The Packers ran 13 plays in their final team drill Saturday morning and committed three penalties: Two defensive offsides by Peterson and Johnny Jolly; and a false start by free agent tackle Josh Bourke. In the afternoon, they again had back-to-back penalties during a team drill. When players commit penalties, they are being replaced in the lineup before the next play, a new twist in the McCarthy era.

    Second-round draft pick Daryn Colledge had two good sets in the one-on-one pass blocking drill Saturday afternoon. Colledge went up against Williams and Washington.

    Aaron Rodgers hit wide receiver Rod Gardner on a go pattern in the morning seven-on-seven, but Rodgers also overthrew Gardner on another deep ball. Gardner had missed both practices Friday. . . Williams batted down two of Rodgers' passes in the final team drills: One in the morning, one in the afternoon. . . William Henderson reported and practiced. . . Ahmad Carroll was back practicing after missing Friday afternoon. . . Free agent linebacker Byron Santiago is out with a back injury. . . Rookie wide receiver Greg Jennings said he should have caught a deep ball thrown by Rodgers Friday and that he would have been able to keep his feet in bounds. So count that one as a drop. But Rodgers missed Jennings on a go pattern in the first team drill Saturday afternoon. . . Tight end Donald Lee had a bad drop on a pass over the middle in seven-on-seven in the morning. Marc Boerigter had just as bad a drop in the same area of the field in the afternoon.
    . . Due to inclement weather, the Packers practiced in the Don Hutson Center in the afternoon.
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    "In the afternoon, they again had back-to-back penalties during a team drill. When players commit penalties, they are being replaced in the lineup before the next play, a new twist in the McCarthy era."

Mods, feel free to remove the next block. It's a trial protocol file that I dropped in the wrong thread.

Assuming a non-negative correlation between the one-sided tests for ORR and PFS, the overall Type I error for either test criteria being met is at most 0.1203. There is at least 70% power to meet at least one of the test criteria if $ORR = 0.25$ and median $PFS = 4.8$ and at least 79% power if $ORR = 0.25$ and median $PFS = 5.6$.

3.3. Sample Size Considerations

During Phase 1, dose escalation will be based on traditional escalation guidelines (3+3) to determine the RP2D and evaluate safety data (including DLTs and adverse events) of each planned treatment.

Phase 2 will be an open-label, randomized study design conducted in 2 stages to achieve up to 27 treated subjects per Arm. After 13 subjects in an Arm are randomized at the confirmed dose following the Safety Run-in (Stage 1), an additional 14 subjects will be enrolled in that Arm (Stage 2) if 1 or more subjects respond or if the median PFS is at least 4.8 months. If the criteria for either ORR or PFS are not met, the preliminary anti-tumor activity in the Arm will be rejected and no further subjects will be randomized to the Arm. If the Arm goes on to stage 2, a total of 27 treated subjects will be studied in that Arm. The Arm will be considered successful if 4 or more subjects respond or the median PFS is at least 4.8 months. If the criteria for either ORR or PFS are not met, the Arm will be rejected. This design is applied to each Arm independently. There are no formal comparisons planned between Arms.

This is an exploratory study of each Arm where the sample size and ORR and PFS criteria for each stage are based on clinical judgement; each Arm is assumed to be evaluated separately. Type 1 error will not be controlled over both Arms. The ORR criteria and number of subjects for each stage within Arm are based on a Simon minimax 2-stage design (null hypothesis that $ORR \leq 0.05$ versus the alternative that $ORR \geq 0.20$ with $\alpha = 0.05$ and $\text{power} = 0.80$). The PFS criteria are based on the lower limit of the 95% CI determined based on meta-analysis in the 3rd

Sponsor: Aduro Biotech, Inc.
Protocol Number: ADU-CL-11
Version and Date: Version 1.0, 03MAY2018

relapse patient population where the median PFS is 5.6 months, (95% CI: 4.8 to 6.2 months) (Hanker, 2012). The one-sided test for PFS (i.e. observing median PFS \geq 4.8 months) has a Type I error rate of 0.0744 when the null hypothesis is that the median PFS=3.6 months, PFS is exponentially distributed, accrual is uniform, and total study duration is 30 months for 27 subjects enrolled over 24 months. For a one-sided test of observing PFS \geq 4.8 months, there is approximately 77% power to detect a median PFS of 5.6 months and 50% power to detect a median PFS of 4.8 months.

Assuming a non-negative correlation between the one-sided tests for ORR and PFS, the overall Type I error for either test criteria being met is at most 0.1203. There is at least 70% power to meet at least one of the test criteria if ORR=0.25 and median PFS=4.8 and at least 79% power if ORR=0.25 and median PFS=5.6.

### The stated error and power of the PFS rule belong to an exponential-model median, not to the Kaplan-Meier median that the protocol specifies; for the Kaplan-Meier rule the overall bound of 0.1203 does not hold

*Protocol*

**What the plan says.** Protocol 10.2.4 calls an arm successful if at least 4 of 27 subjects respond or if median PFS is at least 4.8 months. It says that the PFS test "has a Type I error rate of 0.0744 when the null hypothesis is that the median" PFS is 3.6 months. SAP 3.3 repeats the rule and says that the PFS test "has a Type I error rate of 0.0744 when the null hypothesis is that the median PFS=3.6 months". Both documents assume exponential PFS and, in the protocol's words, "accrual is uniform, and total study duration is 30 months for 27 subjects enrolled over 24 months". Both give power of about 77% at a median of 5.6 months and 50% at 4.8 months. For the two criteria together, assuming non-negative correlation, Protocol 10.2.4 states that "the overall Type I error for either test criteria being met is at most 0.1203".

thats funny stuff. Go McCarthy!
     
  2. porky88

    porky88 Cheesehead

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    hmmm Rodgers seems to be struggling with his throws..

    Good to hear good things from our D-Line.
     
  3. Popcynical

    Popcynical Cheesehead

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    Yeah.. I don't like the sound of Rodgers in this mini-camp. Maybe the writer was being too pessimistic, though. He had to have had some good plays mixed in with the bad.
     
  4. Core

    Core Cheesehead

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    Any news on Ingle Martin?
     
  5. all about da packers

    all about da packers Cheesehead

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    Very interesting and informative. Wasn't Colledge's weakness considered lack of strength, but apparently if he can hold his against Wasington, who is the strongest Packer, than it is a very telling sign. He should be fine in the pro's! :D
     
  6. all about da packers

    all about da packers Cheesehead

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    Sorry, this topic has already been started HERE

    *LOCKED*
    :locked: